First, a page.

Archive for ‘Latin America & Caribbean’

25/10/2014

More Respect, Less Criminalization for Migrant Workers, UN Human Rights Expert Urges

The lack of political will to stand up for migrant workers’ rights remains the greatest challenge to the protection of this “very vulnerable” group of human beings, an independent United Nations expert affirmed on 24 October 2014.

Migrant workers in India cook a meal. Photo: World Bank/Curt Carnemark | Source: UN News Centre

Speaking before the General Assembly’s Third Committee, which reviews the work accomplished by the UN’s independent human rights experts, Francisco Carrion Mena, Chairperson of the UN Committee on the Rights of Migrant Workers and their Families (CMW), warned that some Member States “mistakenly consider border areas as exempt from human rights obligations.”*

25/10/2014

The World Wastes Enough Food to Feed Two Billion People!

Human Wrongs Watch

The world wastes enough food to feed an estimated two billion people, the United Nations on 24 October 2014 said, as its three Rome-based food agencies announced the launch of a digital platform designed to take aim at the growing problem of “food loss.”

FAO, IFAD and WFP joint project “Mainstreaming food loss reduction initiatives for smallholders in food deficit areas” aims to improve food security and income generation through reduction of food losses in food grains and pulses value chains. Photo: FAO/Alessandra Benedetti

The new online program me, called the Global Community of Practice (CoP) on Food Loss Reduction, was jointly launched by the Food and Agriculture Organization (FAO), the International Fund for Agricultural Development (IFAD) and the World Food Programme (WFP), with the goal of becoming “a global reference point” in the facilitation of information sharing between stakeholders such as public entities, civil society and the private sector.*

24/10/2014

Right to Online Privacy at Risk as Governments Engage in Mass Surveillance – Counter-terrorism Expert

Human Wrongs Watch

States must be transparent about the nature of their electronic mass surveillance programmes, an independent United Nations counter-terrorism expert said on 23 October 2014 as he warned about the impact such measures might have on individuals’ right to privacy.

Slide from a 2008 NSA presentation about XKeyscore, showing a world map with the locations of XKeyscore servers | Author: (US) National Security Agency | Wikimedia Commons

**Slide from an NSA presentation about XKeyscore, showing a world map with the locations of XKeyscore servers | Date: 29 January 2014 | Author: National Security Agency | Public Domain | Wikimedia Commons

“States need to squarely confront the fact that mass surveillance programmes effectively do away with the right to online privacy altogether,” Ben Emmerson, Special Rapporteur on the promotion and protection of human rights while countering terrorism, told the General Assembly body dealing with cultural, social and humanitarian issues (Third Committee) during the presentation his latest report.*

24/10/2014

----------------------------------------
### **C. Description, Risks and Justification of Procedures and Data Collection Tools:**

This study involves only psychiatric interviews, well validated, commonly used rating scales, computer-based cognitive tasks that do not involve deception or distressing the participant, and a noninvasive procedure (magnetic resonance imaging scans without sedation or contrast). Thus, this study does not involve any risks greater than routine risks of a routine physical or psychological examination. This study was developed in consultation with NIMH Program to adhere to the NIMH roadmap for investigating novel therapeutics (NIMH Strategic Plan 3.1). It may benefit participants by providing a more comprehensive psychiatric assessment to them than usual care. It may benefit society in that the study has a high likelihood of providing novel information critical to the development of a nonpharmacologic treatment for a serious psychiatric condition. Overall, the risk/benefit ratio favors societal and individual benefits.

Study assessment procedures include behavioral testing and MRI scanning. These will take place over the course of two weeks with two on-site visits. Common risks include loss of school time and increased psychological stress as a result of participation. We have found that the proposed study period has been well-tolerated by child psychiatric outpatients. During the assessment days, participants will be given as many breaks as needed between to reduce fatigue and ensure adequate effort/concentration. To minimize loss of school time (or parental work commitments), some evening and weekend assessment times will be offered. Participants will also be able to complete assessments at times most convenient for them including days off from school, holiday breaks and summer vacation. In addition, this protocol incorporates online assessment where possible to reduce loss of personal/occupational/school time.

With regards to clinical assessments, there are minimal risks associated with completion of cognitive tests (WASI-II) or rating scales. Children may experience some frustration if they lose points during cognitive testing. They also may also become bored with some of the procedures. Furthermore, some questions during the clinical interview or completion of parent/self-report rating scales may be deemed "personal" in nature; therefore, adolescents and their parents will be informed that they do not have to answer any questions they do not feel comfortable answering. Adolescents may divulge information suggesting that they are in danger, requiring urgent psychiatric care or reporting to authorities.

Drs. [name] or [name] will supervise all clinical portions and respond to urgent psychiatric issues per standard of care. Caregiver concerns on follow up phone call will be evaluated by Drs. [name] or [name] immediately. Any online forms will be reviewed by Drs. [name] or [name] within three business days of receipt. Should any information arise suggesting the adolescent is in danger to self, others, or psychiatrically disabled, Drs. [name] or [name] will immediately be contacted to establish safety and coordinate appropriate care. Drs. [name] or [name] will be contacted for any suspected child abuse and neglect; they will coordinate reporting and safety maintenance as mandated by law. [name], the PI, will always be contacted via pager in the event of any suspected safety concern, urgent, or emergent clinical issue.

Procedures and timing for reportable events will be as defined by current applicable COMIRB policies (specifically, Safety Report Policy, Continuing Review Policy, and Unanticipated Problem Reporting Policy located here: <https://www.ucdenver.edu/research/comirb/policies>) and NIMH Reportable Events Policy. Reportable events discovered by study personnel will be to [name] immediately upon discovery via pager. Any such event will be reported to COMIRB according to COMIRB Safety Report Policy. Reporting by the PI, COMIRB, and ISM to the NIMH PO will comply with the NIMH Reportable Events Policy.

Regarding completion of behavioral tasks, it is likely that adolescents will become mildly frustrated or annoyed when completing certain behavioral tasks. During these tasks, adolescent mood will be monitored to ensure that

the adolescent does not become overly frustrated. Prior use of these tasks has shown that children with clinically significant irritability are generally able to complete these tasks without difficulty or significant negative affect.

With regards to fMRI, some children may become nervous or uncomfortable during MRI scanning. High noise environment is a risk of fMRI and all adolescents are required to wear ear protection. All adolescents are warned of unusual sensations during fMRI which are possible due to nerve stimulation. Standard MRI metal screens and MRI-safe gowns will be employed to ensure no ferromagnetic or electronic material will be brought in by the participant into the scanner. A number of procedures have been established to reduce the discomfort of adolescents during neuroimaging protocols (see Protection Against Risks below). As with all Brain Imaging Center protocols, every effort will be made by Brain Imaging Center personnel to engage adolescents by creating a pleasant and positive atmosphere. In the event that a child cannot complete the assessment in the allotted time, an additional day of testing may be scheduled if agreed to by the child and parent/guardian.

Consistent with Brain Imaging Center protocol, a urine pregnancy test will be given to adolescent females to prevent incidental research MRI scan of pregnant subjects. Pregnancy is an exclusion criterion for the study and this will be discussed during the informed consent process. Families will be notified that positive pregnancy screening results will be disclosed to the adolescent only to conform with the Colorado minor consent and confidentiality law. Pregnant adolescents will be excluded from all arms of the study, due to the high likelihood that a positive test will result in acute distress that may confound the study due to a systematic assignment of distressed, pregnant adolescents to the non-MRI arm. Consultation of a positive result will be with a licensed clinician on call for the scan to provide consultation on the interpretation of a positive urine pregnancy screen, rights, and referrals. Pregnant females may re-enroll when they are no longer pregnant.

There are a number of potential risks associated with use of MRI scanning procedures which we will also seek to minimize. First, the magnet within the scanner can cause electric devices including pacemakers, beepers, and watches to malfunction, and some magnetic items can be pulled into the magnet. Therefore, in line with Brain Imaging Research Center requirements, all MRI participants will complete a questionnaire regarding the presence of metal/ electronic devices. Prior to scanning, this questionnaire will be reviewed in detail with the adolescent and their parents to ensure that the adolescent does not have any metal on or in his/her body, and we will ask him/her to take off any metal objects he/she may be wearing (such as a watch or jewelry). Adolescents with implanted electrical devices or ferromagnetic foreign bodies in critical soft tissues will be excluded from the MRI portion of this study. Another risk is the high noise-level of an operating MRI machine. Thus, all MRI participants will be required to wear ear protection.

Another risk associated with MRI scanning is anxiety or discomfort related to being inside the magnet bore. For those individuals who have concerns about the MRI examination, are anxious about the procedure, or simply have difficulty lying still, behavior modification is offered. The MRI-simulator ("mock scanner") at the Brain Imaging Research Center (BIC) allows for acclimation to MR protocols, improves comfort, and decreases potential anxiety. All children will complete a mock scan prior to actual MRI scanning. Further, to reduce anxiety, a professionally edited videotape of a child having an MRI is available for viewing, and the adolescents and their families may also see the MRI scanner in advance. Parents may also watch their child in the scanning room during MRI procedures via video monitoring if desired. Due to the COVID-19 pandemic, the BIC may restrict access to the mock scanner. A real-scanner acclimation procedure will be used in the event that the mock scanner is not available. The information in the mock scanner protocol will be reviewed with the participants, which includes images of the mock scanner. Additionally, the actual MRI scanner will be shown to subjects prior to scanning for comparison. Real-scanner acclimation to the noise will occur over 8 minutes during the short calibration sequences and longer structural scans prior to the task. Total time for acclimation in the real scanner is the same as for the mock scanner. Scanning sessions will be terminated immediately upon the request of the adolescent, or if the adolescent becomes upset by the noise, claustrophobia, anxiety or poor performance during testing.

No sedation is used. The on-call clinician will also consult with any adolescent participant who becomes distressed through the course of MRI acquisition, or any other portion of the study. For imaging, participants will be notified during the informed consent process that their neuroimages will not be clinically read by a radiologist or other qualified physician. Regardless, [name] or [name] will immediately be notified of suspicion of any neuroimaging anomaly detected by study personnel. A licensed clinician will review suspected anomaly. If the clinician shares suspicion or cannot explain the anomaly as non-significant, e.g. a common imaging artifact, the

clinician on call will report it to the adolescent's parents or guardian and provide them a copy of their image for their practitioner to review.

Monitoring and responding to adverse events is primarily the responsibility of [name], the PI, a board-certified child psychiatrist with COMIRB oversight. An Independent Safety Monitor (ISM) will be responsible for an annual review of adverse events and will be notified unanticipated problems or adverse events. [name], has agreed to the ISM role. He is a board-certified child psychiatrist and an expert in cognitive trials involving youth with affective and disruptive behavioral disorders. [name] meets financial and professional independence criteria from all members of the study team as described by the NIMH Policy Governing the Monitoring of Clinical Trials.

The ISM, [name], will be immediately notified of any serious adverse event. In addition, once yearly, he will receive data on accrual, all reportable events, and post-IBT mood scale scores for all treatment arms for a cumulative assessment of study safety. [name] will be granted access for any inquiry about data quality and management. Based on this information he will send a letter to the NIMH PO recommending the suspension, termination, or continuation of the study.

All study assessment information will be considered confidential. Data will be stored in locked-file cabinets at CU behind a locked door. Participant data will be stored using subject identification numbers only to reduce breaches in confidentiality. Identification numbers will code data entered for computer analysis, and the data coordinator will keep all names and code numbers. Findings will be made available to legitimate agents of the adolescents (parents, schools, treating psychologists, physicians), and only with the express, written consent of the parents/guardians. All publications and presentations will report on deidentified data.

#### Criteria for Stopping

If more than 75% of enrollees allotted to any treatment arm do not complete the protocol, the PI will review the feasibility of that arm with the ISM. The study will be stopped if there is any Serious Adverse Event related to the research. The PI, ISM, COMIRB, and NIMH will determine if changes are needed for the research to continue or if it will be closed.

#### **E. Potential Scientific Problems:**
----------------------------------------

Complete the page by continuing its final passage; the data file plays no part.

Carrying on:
Primary Emphasis Must Be to Halt Spread of Ebola in West Africa — UN

Human Wrongs Watch

As the international community mobilizes on all fronts to combat the unfolding Ebola outbreak, the primary emphasis must continue to be on stopping the transmission of the virus within Guinea, Liberia and Sierra Leone, the three hardest-hit countries, United Nations World Health Organization (WHO) experts on 23 October 2014 said.

Source: UNICEF, WHO

Reporting on the outcome of the third meeting of the International Health Regulations Emergency Committee on the Ebola outbreak in West Africa, which wrapped up yesterday in Geneva, the experts stressed that focusing on the countries at the epicenter of the outbreak, including through reinforcing high-quality exit screening procedures at airports, “is the most important step for preventing international spread.”*

24/10/2014

#YouthPolicyMatters: Stepping Up Global Debate on Youth Policies

Human Wrongs Watch

23 October 2014 (UNESCO) — From 28 to 30 October 2014, the first Global Forum on Youth Policies is organized with the aim of advancing the debate on youth policy development and its full and effective implementation at all levels. Hosted in Baku, Azerbaijan, by the Ministry of Youth and Sport of Azerbaijan, the Forum is co-convened by the Office of UN Secretary-General’s Envoy on Youth, UNESCO, the United Nations Development Programme (UNDP), and the Council of Europe, with the support of ‘Youthpolicy.org’.**

© World Bank / Roxana Bravo | Source: UNESCO

“… as of April 2014, of 198 countries, 122 countries (62%) have a national youth policy, up from 99 (50%) in 2013. Across all continents, 37 states (19%) are either developing a new or revising their current youth policy, down from 56 (28%) in 2013. 31 countries have no national youth policy at the moment (16%), down from 43 (22%) in 2013. Of those, 14 are in Africa, 9 in Asia, 5 in the Americas, and 3 in Europe.” *

24/10/2014

The Growing Menace of Desertification to World’s Agriculture, Eco-systems

Human Wrongs Watch

The growing menace of desertification poses a distinct threat to the world’s agriculture and eco-systems, the United Nations agriculture agency on 22 October 2014 warned, as it announced a new initiative aimed at curbing the spread of land degradation and building resilience to climate change.